CINCINNATI -- The Cincinnati Bengals angled for one of the marquee spots on football's calendar.
In a call with reporters Friday, NFL executive Mike North said the AFC North franchise lobbied to host a Black Friday game as an annual fixture.
"The Cincinnati Bengals actually raised their hand and volunteered and said, 'We'd be happy to host the first Black Friday game,'" said North, the league's vice president for broadcast planning. "'In fact, we'd be happy to make this a tradition. How about Black Friday in Cincinnati every year?' I'm sure that will be something we explore moving forward."
The Miami Dolphins will face the New York Jets in the league's first fixture on the day after Thanksgiving. North said that Amazon, which will distribute the game on Prime Video, reached out to the league about having one of the NFL's New York teams involved in the inaugural Black Friday game. Amazon suggested that its positioning as a giant retailer and having a game in the top retail market in the country could be a "fun way" to introduce the concept. North said the league also looked at a potential matchup between the Philadelphia Eagles and the New York Giants before settling on Dolphins-Jets.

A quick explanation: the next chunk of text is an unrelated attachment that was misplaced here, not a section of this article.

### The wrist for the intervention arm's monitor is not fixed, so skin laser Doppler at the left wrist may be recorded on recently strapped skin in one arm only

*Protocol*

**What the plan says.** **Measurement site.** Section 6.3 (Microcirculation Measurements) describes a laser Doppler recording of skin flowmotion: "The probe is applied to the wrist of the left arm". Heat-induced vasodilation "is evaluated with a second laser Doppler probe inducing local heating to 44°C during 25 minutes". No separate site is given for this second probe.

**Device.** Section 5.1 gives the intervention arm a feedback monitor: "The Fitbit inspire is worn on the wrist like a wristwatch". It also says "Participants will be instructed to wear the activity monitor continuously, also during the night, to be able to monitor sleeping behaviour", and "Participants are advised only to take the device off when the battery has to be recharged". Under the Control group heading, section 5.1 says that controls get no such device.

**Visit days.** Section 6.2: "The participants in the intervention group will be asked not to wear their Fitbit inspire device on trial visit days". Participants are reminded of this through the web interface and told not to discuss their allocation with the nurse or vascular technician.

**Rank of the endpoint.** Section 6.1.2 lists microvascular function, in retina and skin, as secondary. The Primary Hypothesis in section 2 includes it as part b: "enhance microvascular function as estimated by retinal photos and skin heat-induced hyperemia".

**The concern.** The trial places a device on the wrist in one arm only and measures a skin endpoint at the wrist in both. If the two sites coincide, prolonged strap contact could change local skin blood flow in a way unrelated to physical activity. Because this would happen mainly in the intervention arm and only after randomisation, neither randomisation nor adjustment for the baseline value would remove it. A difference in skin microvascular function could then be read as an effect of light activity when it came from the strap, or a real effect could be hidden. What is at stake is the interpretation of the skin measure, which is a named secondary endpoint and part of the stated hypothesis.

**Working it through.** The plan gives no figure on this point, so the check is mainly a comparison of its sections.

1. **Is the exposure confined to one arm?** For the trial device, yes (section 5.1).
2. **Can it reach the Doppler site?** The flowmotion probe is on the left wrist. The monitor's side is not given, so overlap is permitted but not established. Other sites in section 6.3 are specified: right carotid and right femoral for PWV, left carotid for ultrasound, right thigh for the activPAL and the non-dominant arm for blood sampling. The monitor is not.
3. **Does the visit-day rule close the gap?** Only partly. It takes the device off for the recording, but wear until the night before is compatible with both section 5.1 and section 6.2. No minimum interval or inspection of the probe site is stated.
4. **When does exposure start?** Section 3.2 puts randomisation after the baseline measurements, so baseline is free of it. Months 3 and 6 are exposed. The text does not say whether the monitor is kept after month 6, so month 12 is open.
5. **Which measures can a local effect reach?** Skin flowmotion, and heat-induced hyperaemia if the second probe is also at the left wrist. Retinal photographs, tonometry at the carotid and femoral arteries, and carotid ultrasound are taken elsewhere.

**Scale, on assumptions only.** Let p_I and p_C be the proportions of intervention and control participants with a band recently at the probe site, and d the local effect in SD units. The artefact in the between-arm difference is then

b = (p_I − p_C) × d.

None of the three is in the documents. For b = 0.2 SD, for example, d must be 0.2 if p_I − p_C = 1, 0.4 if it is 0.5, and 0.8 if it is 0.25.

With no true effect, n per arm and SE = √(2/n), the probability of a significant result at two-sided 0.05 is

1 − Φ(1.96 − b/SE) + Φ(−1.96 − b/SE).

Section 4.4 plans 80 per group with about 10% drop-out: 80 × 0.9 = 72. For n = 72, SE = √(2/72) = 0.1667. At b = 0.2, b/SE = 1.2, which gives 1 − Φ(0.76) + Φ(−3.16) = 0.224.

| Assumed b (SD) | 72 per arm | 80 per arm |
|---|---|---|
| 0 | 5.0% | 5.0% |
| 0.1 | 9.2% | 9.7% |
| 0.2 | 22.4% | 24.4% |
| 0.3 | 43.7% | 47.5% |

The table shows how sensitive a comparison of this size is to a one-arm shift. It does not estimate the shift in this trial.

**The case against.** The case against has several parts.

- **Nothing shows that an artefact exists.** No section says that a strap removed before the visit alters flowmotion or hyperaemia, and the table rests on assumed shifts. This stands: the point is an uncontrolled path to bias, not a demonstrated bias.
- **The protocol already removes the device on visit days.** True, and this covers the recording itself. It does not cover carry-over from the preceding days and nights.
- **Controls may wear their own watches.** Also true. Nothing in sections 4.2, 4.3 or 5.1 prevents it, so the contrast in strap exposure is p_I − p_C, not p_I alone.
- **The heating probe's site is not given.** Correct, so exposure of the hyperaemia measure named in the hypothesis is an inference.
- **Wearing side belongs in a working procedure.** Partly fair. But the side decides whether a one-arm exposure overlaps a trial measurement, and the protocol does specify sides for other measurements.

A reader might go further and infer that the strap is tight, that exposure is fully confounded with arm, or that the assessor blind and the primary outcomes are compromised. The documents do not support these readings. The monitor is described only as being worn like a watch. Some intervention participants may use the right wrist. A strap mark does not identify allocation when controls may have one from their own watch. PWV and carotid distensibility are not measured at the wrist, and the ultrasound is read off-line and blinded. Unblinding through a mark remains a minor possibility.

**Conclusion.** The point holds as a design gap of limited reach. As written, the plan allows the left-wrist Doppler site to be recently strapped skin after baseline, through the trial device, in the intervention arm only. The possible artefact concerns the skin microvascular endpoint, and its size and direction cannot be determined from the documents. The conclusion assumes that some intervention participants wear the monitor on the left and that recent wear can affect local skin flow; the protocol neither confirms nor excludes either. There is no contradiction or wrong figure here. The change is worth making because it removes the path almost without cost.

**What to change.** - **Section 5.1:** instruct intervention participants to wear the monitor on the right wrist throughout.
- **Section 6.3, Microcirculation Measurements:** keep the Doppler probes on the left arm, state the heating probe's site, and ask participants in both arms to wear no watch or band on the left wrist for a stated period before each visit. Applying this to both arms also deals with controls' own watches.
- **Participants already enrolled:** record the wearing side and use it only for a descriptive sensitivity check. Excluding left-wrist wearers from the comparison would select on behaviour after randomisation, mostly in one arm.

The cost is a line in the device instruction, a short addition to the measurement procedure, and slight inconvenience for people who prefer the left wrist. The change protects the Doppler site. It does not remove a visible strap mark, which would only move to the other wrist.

The Bengals received four primetime games in the initial schedule that was released Thursday. Cincinnati, which lost in Super Bowl LVI at the end of the 2021 season, is coming off a repeat trip to the AFC Championship Game. The Bengals lost a rematch to Kansas City.
This year marked the first instance that games were not beholden to specific networks. North said that the Cincinnati-Kansas City matchup on Week 17 was one CBS wanted to continue to carry. The high-profile game featuring two of the game's best quarterbacks, Kansas City's Patrick Mahomes and Cincinnati's Joe Burrow, was placed in an afternoon window for a national audience.
"That was a really important game that they wanted to see on their schedule," North said.
While the Bengals didn't ultimately get their Black Friday game this year, Cincinnati coach Zac Taylor said the amount of primetime fixtures is a testament to the country's demand to watch the two-time defending AFC North champs.
"That comes with the territory," Taylor said Friday following the team's one-day rookie minicamp. "We take great pride in being a team that people want to watch. We've got expectations to live up to that way."